Basu slightly better, responding to calls
Marxist patriarch Jyoti Basu's health condition marginally improved Sunday though he was still critical and on partial ventilator support in hospital, doctors attending on him said.kolkata Updated: Jan 10, 2010 22:41 IST
Marxist patriarch Jyoti Basu's health condition marginally improved Sunday though he was still critical and on partial ventilator support in hospital, doctors attending on him said.
The 95-year-old leader was responding to calls and moving his hands. The medical bulletin issued by the AMRI Hospital a little after noon Sunday said Basu's general condition was "marginally better compared to yesterday (Saturday), but still critical" and he continued to be on partial ventilator support.
The improved status was maintained through the day. "The general condition has remained unchanged," said the night bulletin, lifting spirits among the Communist Party of India-Marxist (CPI-M) leaders' supporters gathered at the hospital.
On Saturday, the doctors said the CPI-M veteran's health was deteriorating and he had slipped into a state of drowsiness with the infection affecting multiple organs. He was admitted Jan 1 to the AMRI Hospital for pneumonia and shifted to the Intensive Cardiac Care Unit (ICCU) the following day.
The former West Bengal chief minister was put on ventilator Jan 6 after acute respiratory problems.
An eight-member medical board overseeing his treatment said Basu's central nervous system was better than on Saturday and he was "responding to calls". His cardiovascular function was "more or less stable", with the blood pressure being maintained with stabilising medicines.
"He also moved his hands though he could not open his eyes. It seems the drowsiness has slightly reduced. But we won't say that he does not have any infection," said critical care specialist Susrut Banerjee, a medical board member.
"There is infection in his body, but yes, it has reduced," said Banerjee.
Basu's urine output has picked up under medication. "Dialysis is not warranted as of now," said hospital executive vice-president T.S. Kuckrejja, who read out the night bulletin.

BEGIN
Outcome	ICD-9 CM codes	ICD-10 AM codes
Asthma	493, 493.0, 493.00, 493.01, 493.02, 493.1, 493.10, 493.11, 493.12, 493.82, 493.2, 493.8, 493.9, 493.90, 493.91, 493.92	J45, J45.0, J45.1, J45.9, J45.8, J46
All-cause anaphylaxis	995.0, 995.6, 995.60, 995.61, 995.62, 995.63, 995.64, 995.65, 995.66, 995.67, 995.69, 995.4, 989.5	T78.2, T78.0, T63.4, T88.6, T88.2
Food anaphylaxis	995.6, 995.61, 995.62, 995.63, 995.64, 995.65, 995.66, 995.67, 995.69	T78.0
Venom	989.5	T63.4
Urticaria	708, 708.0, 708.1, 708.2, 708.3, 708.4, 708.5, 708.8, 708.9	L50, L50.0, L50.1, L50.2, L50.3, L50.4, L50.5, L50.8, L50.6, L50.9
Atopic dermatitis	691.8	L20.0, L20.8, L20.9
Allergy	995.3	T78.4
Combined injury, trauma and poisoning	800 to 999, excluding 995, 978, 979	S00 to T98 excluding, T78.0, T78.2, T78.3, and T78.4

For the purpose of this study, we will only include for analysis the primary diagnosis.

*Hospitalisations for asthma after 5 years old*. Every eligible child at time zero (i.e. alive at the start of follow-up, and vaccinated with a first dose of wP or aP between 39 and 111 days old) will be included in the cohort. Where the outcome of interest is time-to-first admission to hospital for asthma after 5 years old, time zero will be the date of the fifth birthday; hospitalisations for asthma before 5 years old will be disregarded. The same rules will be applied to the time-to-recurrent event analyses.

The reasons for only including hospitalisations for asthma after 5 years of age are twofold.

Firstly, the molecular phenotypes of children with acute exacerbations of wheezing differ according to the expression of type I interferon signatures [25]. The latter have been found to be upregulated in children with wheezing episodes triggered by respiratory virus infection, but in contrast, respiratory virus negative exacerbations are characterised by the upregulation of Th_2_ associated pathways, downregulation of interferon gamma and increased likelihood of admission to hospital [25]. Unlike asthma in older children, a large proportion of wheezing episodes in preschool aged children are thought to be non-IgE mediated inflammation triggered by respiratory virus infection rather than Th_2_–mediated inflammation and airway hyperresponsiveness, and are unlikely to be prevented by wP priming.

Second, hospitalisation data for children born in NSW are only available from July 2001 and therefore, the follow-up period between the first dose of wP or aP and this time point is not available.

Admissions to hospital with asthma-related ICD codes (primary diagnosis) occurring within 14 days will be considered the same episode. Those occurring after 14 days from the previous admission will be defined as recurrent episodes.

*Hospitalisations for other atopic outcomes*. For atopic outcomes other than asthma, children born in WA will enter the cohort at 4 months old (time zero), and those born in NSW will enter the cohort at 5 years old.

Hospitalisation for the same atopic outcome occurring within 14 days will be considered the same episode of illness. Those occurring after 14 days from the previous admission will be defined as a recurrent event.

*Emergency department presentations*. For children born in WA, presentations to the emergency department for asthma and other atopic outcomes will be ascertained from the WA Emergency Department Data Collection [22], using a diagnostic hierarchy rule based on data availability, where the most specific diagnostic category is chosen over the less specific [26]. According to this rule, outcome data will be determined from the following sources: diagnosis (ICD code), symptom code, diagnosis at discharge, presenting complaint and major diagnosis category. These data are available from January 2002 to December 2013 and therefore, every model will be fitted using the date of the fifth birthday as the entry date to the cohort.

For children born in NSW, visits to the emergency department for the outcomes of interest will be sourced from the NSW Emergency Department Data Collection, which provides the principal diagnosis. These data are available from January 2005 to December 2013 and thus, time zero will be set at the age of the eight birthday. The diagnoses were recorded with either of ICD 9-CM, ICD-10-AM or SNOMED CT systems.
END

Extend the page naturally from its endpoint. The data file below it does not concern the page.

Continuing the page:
However, Kuckrejja cautioned that the condition could change any time.
Cardiologist A.K. Maity, another board member, said though Basu's level of senses was a bit down at night, "If things go on like this I think it will go for the better."
"After two days we will understand whether the condition is stabilising or not. But yes, there are a lot of problems," he said.
Among the leaders to visit Basu Sunday were Samajwadi Party chief Mulayam Singh Yadav and state CPI-M secretary Biman Bose.
Describing Basu as one of the country's greatest leader,Samajwadi Party chief Mulayam Singh said it was unfortunate the CPI-M did not allow him to become the prime minister in 1996 at the head of a United Front government. "Had he become prime minister, the prestige of the chair would have increased," he said.
Local leaders and supporters of the party crowded the roads and pavements around the hospital for an update on his health, and people came from as far as Cooch Behar, 773 km away, for a glimpse of the leader.
Exiled Tibetan spiritual leader the Dalai Lama - who was in town Sunday to attend a function - also prayed for Basu's fast recovery.
"I saw a report in a newspaper that he (Basu) is in hospital. I saw his photo. He looks so fragile... We all must pray for him," the Dalai Lama said.
A concerned Prime Minister Manmohan Singh visited the hospital Thursday and has been monitoring the health condition of the veteran leader.
Following an offer from the prime minister to arrange for specialists, the medical board held a tele-conference with AIIMS experts Friday.
Basu holds the record for the longest 23-year-old stint as chief minister from June 1977 to November 2000. He stepped down voluntarily on health grounds.